Councillors Adam Vaughan and Gord Perks are both downtown progressive politicians who are interested in livable communities and pedestrian-friendly streets. Both are white men still in their prime, who, I believe, are occasional cyclists. Like many in this category they feel that they know enough about cycling on Toronto streets, and they are just cocksure enough, that they feel that they can make judgements on the needs of the diversity of regular cyclists, without needing to consult them. There are still a number of people in power who can't see beyond their own cycling experiences to consider what it might mean to cycle in this city if you're not quite as able, young (or too young), white, and masculine.
Turns out even progressive councillors like Adam Vaughan and Gord Perks give little thought to how they would improve cycling in Toronto's core. Perks has shown his support for Vaughan's wish to turn Richmond Street from one-way to two-way traffic. In a letter I've obtained from Councillor Perks to a constituent, Perks says:
[the bike union's] endorsement of this project concerns me. The project has its origins in the previous term when it was used as an excuse by some traditionally anti-bike lane Councillors to oppose the separated lane proposed for University Avenue. Instead of supporting a proposal which would have been in place last summer they argued for looking at other routes in the future. The proposal creates some specific problems for local plans in the area such as making Richmond St. into a two-way more pedestrian friendly street.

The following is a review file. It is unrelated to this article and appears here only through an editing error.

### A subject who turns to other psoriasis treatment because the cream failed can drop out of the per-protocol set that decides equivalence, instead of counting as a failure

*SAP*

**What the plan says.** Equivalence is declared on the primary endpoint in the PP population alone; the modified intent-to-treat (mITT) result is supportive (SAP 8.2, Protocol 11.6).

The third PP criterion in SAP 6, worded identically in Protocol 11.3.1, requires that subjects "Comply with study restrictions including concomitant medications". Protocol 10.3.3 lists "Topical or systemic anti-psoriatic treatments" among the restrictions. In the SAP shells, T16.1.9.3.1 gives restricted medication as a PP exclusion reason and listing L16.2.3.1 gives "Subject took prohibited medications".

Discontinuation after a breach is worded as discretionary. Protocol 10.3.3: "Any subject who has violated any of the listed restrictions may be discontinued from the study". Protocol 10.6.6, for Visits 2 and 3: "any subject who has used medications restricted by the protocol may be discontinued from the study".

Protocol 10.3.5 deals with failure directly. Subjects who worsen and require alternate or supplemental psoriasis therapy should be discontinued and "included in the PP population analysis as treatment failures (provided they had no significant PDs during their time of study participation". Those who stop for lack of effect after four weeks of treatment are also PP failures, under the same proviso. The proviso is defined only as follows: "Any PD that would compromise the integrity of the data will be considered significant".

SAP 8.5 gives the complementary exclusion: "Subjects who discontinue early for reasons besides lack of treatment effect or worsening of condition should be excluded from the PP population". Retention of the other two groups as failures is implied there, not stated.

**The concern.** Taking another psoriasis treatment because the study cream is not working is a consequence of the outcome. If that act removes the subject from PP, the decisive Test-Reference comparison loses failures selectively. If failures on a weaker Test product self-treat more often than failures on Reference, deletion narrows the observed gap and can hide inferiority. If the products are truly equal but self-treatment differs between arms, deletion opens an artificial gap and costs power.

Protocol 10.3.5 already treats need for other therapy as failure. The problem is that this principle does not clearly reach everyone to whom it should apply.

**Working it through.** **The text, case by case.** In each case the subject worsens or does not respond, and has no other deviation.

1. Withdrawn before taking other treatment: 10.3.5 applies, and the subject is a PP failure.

Additionally it is part of the ongoing effort supported by the mayor to push cyclists off the main streets in the City and onto side streets.
We haven't heard a peep from either of Perks or Vaughan if they have any plans to follow through with the official Bike Plan, which calls for bike lanes on Richmond and/or Adelaide. It's not only from Ford Nation that we have to worry about killing the Bike Plan, it seems like these two are helping it along by quietly ignoring it. If Vaughan and Perks don't want to provide for safer bike traffic on Richmond, just where would they like to put them all? Where will the cyclists get their long-promised safe bike routes? There is no other politically feasible route in the downtown, which is clearly shown in the work that the transportation planners did for the Bike Plan.